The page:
Here’s something even more unlikely: “Last Vegas,” a formulaic comedy that assembles four old-school Hollywood hotshots — Michael Douglas, Robert De Niro, Morgan Freeman and Kevin Kline — for a trouble-filled weekend of Sin City fun, is nowhere near as bad as it sounds. Sure, “Last Vegas” occasionally takes the easy road when it comes to comedy (Viagra jokes? Yawn), but the movie remains enjoyable because its actors are so enjoyable.
Assembling the four leads for a bachelor party in Vegas, the movie places the foursome in some fairly predictable predicaments. Naturally, playing characters who’re in their 60s automatically means the men are completely out of touch. Do you mean to tell me, in the 10 years since “In Da Club” and the advent of energy drinks, that not one of these dudes has heard of 50 Cent or Red Bull? Furthermore, can two characters walk past a hotel pool without one of them pushing the other one in?
“Last Vegas” gets into some potentially icky territory, too. As expected with any movie in which 60-somethings are given an opportunity to relive their glory days, we are expected to believe women half their age will be throwing themselves at them. Kline, in particular, is probably the most memorable of the bunch, but he is saddled with what has to be the ickiest subplot in the movie. Douglas and De Niro, who have been estranged for a few years, are forever bickering over a former flame, which leads to some predictable blow-ups. And Freeman is given an overprotective son who keeps showing up to ruin his fun.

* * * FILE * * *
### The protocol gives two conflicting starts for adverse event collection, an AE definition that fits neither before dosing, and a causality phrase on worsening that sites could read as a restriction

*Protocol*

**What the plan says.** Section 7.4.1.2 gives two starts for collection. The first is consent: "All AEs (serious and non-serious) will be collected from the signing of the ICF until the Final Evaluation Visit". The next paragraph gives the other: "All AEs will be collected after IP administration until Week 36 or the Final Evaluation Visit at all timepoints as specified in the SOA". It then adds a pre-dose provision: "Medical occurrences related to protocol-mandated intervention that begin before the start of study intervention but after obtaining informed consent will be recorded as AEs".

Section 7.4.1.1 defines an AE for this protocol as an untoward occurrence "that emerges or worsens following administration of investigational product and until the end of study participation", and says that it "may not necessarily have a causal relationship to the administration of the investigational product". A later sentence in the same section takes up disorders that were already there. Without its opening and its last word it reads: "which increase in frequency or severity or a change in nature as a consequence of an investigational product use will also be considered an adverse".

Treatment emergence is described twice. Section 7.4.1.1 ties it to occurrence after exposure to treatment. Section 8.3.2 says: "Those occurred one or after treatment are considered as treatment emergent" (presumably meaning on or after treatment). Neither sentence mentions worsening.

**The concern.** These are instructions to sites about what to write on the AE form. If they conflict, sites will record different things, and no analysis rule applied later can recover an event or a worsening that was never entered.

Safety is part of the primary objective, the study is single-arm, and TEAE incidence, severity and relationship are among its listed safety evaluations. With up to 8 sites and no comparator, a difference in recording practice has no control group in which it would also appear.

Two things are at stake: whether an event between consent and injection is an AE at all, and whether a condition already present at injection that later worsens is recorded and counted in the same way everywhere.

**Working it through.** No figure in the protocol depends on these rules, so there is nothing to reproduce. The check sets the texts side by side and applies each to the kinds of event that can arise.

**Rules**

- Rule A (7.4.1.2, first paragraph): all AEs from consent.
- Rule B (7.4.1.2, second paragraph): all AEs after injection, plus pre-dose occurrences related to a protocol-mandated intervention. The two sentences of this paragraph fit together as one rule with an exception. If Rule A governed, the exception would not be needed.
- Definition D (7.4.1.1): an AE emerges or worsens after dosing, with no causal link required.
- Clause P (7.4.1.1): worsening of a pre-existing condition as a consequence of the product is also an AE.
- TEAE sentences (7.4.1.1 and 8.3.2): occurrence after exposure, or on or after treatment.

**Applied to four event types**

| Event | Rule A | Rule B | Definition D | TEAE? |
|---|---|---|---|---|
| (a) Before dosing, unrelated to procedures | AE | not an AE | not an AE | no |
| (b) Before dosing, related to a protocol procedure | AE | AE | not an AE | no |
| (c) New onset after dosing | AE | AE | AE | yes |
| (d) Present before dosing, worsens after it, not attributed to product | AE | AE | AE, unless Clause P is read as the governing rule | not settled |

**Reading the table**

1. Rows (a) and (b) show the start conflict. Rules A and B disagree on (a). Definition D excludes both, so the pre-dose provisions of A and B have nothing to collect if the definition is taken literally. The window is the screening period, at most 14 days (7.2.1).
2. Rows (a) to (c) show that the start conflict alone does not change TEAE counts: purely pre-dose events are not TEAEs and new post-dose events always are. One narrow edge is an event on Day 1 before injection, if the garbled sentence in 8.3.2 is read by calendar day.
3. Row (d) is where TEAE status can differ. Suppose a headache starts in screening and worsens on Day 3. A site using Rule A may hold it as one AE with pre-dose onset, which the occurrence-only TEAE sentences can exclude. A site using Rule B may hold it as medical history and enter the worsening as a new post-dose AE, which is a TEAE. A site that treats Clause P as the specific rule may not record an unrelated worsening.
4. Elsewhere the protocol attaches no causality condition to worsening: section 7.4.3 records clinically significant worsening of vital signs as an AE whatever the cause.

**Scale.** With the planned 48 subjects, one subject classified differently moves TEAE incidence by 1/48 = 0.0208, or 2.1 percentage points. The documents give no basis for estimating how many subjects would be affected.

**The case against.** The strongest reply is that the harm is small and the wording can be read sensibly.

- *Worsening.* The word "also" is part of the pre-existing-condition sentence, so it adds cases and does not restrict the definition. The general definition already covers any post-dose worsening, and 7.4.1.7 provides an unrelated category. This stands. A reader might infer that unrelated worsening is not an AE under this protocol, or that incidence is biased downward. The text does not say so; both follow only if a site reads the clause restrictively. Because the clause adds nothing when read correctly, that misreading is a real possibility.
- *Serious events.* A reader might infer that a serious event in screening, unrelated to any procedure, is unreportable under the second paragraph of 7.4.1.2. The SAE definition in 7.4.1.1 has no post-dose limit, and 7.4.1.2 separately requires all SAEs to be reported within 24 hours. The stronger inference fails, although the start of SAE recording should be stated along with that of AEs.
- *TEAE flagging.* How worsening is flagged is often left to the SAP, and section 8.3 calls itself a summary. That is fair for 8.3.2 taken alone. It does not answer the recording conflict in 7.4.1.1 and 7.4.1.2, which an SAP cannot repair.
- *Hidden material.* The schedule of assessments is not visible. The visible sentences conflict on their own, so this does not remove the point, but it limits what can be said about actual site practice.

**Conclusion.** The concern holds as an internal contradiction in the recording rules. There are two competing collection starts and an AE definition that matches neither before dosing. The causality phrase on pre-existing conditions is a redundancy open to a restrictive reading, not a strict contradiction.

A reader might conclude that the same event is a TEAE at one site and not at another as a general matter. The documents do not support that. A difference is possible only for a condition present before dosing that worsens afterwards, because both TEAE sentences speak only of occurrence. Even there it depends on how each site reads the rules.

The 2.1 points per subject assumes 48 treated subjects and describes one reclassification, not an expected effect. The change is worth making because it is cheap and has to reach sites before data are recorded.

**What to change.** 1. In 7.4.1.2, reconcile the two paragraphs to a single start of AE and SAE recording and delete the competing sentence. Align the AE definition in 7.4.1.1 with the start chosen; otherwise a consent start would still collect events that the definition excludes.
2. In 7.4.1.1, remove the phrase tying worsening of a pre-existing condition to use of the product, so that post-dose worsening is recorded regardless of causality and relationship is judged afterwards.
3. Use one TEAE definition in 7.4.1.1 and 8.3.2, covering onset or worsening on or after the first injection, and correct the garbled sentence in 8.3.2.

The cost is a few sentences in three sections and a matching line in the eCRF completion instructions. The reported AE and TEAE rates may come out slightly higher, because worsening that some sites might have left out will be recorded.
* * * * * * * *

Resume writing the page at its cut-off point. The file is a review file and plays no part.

Mary Steenburgen is also in the film, a potential love interest for at least two of the characters and a breath of fresh air for the movie itself. Prickly and intelligent, she’s a fine balance in a movie that plays a lot like a toned-down “Hangover” sequel, if the Wolfpack made more references to Lipitor.
“Last Vegas” doesn’t have much ambition, unless you count being able to see Freeman open up and have a little more fun than he is used to having in a movie. The rest of the cast is playing characters you’re used to seeing them play, and if you don’t have a problem seeing them play them one more time, “Last Vegas” is worth the gamble.
★★½ out of ★★★★
Rated PG-13. 105 minutes.
Director: Jon Turtletaub. Starring: Michael Douglas, Robert De Niro.